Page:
Sequence input can be accomplished by manual input or file upload of sequence data in FASTA format. A minimum of two sequences should be provided, as oli2go is a tool for multiplex oligonucleotide design. Sequences must be provided in FASTA format. Ambiguous nucleotides are accepted by the software. However, the user should be aware that ambiguous nucleotides may reduce primer and probe specificity and increase the design complexity. This may also result in higher computing time. We recommend not to use more than 5% ambiguous nucleotides in your input.
Primer and probe lengths can be freely chosen by the user. For this, minimum and maximum number of base pairs (bp) need to be provided.
Primer and probe melting temperatures can be freely chosen by the user. For this, minimum and maximum temperature (°C) need to be provided.
Product size can be freely chosen by the user. For this, minimum and maximum length (bp) need to be provided. The product size is determined by the length of the sequence enclosed by forward and reverse primer.
A minimum difference between the product sizes can be selected by the user.
The concentration of monovalent salt cations (mM) in the PCR. This value is used for melting temperature calculations as well as dimerisation checks.
The concentration of divalent salt cations (mM) in the PCR. This value is used for melting temperature calculations as well as dimerisation checks.
The concentration of all deoxyribonucleotide triphosphates (dntps) (mM) in the PCR. This value is used for melting temperature calculations as well as dimerisation checks.
The total annealing oligonucleotide concentration (nM) in the PCR. This value is used for melting temperature calculations as well as dimerisation checks.
Users must choose which databases are used for probe specificity check. At least one database needs to be chosen. It is recommended to make sure that the input sequences can be found in the selected target sequences.
Maximum allowed melting temperature for hairpin formation. Primer3 suggests secondary structures melting temperatures should be at least 10°C below primer/probe melting temperature.
Maximum allowed deltaG value for hairpin formation. The more negative the value the stronger the binding. Values below -10000 cal/mol are not suggested.
Maximum allowed melting temperature for cross dimerisation. Primer3 suggests secondary structures melting temperatures should be at least 10°C below the primer melting temperature.
Maximum allowed deltaG value for cross dimerisation. The more negative the value the stronger the binding. Values below -10000 cal/mol are not suggested.
- Melting temperature calculation
- Secondary structures
This sofware uses the same melting temperature calculation methods as suggested by primer3. The calculations are based on the method by Rychlik W, Spencer WJ and Rhoads RE within their paper "Optimization of the annealing temperature for DNA amplification in vitro". Furthermore, the table of thermodynamic parameters and salt corrections provided by SantaLucia's paper "A unified view of polymer, dumbbell and oligonucleotide DNA nearest-neighbor thermodynamics" are used.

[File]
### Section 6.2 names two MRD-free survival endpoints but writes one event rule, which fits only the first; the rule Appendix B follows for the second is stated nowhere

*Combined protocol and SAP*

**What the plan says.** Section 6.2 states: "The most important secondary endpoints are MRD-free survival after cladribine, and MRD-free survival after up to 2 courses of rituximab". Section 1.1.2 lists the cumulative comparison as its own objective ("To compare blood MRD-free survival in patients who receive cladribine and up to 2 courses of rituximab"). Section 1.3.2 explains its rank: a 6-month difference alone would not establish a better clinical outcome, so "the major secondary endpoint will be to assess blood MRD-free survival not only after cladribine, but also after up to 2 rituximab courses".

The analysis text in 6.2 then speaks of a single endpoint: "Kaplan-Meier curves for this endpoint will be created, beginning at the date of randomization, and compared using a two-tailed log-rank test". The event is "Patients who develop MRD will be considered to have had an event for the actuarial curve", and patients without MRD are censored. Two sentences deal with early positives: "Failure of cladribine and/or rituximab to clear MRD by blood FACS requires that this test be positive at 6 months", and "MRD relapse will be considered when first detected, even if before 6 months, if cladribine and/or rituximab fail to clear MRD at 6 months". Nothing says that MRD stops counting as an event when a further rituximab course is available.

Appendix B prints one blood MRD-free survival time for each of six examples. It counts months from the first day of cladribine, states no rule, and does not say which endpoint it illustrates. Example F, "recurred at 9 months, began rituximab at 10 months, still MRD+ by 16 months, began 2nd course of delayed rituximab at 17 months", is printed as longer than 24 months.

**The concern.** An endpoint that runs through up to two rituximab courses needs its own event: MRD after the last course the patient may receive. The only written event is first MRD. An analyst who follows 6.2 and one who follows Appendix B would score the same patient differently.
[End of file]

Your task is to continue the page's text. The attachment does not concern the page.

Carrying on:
Secondary structure prediction is based on primer3's standalone component called ntthal, first presented in the paper "Primer3—new capabilities and interfaces". This software uses thermodynamic alignment to predict the propensity of an oligonucleotide to form dimers and hairpins. Oli2go takes the output melting temperature and deltaG value of ntthal to evaluate the secondary structure formation. For the secondary structure melting temperature, we follow primer3's suggestion, which says that it should be 10 degrees below the oligonucleotide melting temperature at maximum. Concerning the Gibbs Free Energy of secondary structure formation, we experienced that it should not be smaller than -10000 cal/mol.
After submitting a job, a new window pops up showing the status of the submission. The main page also shows the link to this status page. The results, input sequences and parameters will be also found at this page. Users must save the link or at least the ID of the session to access the status and the results of their submitted jobs.
The status of the design process is represented graphically by a progress bar. Furthermore, the already processed steps, the currently running step and the subsequent steps are visualized within a list below the progress bar. The steps are ordered from top to bottom. The completed steps are visualized in green with a check mark. Currently running steps are marked in blue and a running circle. Steps, which are still waiting to be processed are marked in white. Aborted steps are shown in red with a cross. In this case, the user has to return to the beginning and restart the process. The reasons for software abort could be too strict input parameters, wrong input parameters or problems with the input sequences.
Jobs which are submitted while other jobs are running on the server will be queued to prevent server overload. The user has the possibility to wait till the submission gets processed or abort the submission by clicking the "Abort" button. It is only possible to abort queued jobs.
The result page shows a list of all primers and probes, their sequences, lengths, product sizes, melting temperatures, hairpin temperatures and hairpin deltaG values. Furthermore, the user has the possibility to check the primers using Primer BLAST and to check the probes using online nucleotide BLAST. For this, links are located in the last column of the result table. After clicking the link, Primer BLAST or BLAST will be opened automatically already involving the sequences to check. The user can download the result table as CSV. Furthermore, the sequences can be downloaded in FASTA format.